He again sat in the Butler cabin, this time as a Masters champion. He still appeared slightly shy and other than having filled out physically, nothing much had changed in the decade.

“Hopefully I’ll be a pioneer and many other Japanese will follow. I’m glad to be able to open the floodgates hopefully, and many more will follow me,” Matsuyama said, again through an interpreter.

It was instructive that he addressed obvious discomfort at the manic media attention he received in Japan, and how Covid travel restrictions eased the pressure on him.

“I’m glad the media are here covering it, but it’s not my favourite thing to do, to stand and answer questions,” he said.  “With fewer media, it’s been a lot less stressful for me.” 

Breaking new ground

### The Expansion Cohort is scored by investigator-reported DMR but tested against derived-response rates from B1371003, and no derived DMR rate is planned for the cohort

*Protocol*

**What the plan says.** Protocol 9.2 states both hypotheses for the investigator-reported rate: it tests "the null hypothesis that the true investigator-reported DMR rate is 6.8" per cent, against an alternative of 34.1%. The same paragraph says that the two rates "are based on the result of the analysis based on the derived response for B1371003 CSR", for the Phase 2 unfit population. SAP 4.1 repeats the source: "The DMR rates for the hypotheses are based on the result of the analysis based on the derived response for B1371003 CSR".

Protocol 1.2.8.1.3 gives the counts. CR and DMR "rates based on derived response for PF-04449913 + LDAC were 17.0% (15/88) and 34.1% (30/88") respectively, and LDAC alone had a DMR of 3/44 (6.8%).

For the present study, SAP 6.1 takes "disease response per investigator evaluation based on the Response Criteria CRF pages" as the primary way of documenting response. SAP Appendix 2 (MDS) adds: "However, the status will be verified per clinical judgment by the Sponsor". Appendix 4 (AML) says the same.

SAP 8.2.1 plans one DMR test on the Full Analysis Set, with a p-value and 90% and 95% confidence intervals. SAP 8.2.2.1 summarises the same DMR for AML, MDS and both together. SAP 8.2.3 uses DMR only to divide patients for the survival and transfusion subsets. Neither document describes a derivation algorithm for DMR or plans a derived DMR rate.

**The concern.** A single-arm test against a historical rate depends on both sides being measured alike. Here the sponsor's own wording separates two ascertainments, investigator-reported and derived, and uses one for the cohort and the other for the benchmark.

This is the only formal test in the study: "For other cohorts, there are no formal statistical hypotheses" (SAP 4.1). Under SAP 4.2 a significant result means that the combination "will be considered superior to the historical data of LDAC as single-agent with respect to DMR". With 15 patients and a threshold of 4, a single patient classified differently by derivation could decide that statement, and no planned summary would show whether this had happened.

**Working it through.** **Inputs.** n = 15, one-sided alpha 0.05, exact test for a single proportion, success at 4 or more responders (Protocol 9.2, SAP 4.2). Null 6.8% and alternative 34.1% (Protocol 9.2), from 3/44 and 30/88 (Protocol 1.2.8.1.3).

Coming into Augusta, Matsuyama had struggled with his game and had failed to register a top 10 finish in any tournament in 2021. For a man with five previous PGA Tour victories and a reputation as one of the best players on tour without a major, nothing pointed to a Masters win.

Yet, by the end of four rounds in tough conditions, Matsuyama became the first male player from Japan to win a major and so ensured that the Masters has now crowned a champion from every continent.

“It’s been a struggle recently,” Matsuyama said. “This year, I’ve had no top 10s. I haven’t even contended. So, I came to Augusta with little or no expectations. But as the week progressed, as I practiced, especially on Wednesday, I felt something again.

“I found something in my swing. And when that happens, the confidence returns. I started the tournament with a lot of confidence.”

The 29-year-old completed a one-shot victory over Masters debutant Will Zalatoris, the stick-thin 24-year-old who showed few nerves playing two groups ahead of the eventual winner.

Matsuyama started the final round with a four-shot lead thanks to a brilliant third round, seven-under 65, which included a second nine completed in just 30 strokes after a rain delay.